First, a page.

- Tidying up: Talk about what you have to do. Eg. folding and putting laundry away, discuss where socks and other clothing goes. Or putting away the groceries and talk about what goes in the fridge and what in the cupboard.
- Massage: During regular massage session, model language. Talk about body parts.
- Everyday routines: Talk about what you are doing during everyday routines like brushing hair, bath time, getting dressed, bedtime, etc.
- Going out: Plan what you need to take when you go out. Talk about where and when you are going and who we might see.
Blog post on creating language opportunities at home.
Go to the AssistiveWare Core Word Classroom for many more ideas and planners around common routines that will help you to teach core words and build language.
Using creativity and exploration to build language
Get creative with AAC users of any age! Making and creating and exploring can be engaging platforms to build lots of language from.
If things might get messy, think about using light-tech or paper-based versions of your AAC system.
Core words in Creative activities:
We can model many core words when doing creative activities. For example, core words such as: more, finished, want, make, put, help, there, here, all, some, different good, bad, etc.
We can also look closely at the creative activity and think about what additional words could be modeled.
For example, if we are doing card-making, there are many things we can model.
- Core words: who, give, put on, like that, want more, different, for you, etc.
- Then add fringe words of colors, shapes, art supplies and chat words.
- When making the cards, we need write who we want to send the card to. We might not have that person’s name in the AAC system, so this is a good chance to model spelling names on the keyboard.
Let’s look at a few more ideas on how to get creative and build language:
- Card making: Make cards for friends and families. Discuss designs and colors. Cards can be for birthdays, thank you cards, Christmas and Get Well cards. Write lists of names to send cards to. Plan and write special messages and greetings to put inside each card.
- Scrapbooking: Use photos and paper and paint to make scrapbooks. Write stories about each photo. Decorate a little or a lot.
- Painting: There are so many ways to get creative with painting. From the materials, to the tools, there are many choices and options. Create painting inspired by other artists. Explore adding different textures and using different tools to paint. Take photos of finished paintings and use them to make your own books. Print these books and add them to the shelf so they can be read often.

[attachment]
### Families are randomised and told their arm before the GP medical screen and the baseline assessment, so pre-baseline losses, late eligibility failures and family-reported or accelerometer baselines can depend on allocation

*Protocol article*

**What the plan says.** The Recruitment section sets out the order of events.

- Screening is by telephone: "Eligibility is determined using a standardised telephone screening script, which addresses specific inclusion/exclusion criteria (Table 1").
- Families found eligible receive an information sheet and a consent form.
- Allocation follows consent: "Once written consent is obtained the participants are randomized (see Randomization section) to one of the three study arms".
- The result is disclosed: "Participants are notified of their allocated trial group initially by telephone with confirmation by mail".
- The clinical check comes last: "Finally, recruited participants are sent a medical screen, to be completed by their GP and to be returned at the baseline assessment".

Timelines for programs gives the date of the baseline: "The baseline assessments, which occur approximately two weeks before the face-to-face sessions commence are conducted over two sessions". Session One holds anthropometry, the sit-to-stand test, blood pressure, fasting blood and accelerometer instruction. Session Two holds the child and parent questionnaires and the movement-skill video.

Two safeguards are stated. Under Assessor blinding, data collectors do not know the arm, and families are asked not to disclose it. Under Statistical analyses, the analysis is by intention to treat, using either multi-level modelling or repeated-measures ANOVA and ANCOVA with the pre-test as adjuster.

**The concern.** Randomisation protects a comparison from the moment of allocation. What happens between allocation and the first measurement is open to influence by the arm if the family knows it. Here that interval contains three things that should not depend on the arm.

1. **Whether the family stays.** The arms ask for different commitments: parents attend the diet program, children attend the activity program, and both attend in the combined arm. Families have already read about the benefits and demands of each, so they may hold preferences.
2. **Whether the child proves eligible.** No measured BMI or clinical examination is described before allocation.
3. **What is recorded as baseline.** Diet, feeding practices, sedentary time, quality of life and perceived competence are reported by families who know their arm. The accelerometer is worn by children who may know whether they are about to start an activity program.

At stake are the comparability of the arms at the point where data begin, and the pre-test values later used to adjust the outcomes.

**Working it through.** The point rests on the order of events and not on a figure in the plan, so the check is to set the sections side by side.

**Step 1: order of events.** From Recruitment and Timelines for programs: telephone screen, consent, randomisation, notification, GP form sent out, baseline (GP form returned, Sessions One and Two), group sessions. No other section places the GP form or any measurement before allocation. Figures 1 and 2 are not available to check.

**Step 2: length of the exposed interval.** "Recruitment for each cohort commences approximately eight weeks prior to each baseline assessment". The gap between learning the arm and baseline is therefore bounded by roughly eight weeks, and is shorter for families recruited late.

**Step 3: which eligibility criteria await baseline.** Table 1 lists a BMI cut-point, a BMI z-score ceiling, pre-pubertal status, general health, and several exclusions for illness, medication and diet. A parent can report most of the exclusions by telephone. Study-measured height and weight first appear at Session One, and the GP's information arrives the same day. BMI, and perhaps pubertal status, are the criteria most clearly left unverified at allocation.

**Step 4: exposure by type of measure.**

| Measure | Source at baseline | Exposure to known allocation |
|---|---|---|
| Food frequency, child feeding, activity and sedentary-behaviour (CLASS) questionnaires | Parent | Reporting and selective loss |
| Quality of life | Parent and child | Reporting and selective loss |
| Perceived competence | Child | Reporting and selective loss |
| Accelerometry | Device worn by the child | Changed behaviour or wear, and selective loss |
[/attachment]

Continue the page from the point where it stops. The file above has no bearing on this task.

- Costume Design: Plan costume parties and design special outfits. Get creative making special hats, or different features for the costume.
- Diorama: Create mini worlds by making dioramas. A quick search of Pinterest will give you plenty of ideas.
- Sensory boxes and bins: Fill bins, trays and boxes with goodies design for sensory play and exploration. Sand, gravel, rocks, pasta, rice can all make good starting textures in boxes. Then hide objects, plastic letters, anything to find and explore. A quick search of Pinterest will give you plenty of ideas.
- Play-dough creations: Make interesting and fun creations with play-dough. Decorate with sequins, feathers, shells, rocks and leaves. Take photos of your creations and use them to tell a story and make your own book. Print these books and add them to the shelf so they can be read often.
- Party decorations: Plan a party. Then have lots of fun choosing a theme and making different party decorations. Choose colors, recycled objects and pictures to add to the party theme.
- Art show: Use artwork created to host an art show. Write invitations to invite friends and family to attend the show. Write lists and stories about each painting. Display this written work alongside the art.
You can find a general Core Word Planner around art and one on sensory play in the AssistiveWare Core Word Classroom.
Start building language
In the AAC journey, it is important to get started, build momentum and keep building language and communication for our AAC users. This list is just the beginning. What ideas do you have? Let us know!
This article, filled with practical ideas for language, is just one in the Learn AAC series about “Building Language and Communication”.
Follow the links below for more strategies to build language and communication:
Go to the AssistiveWare Core Word Classroom for many more ideas and planners that will help you to teach core words and build language.
Links & References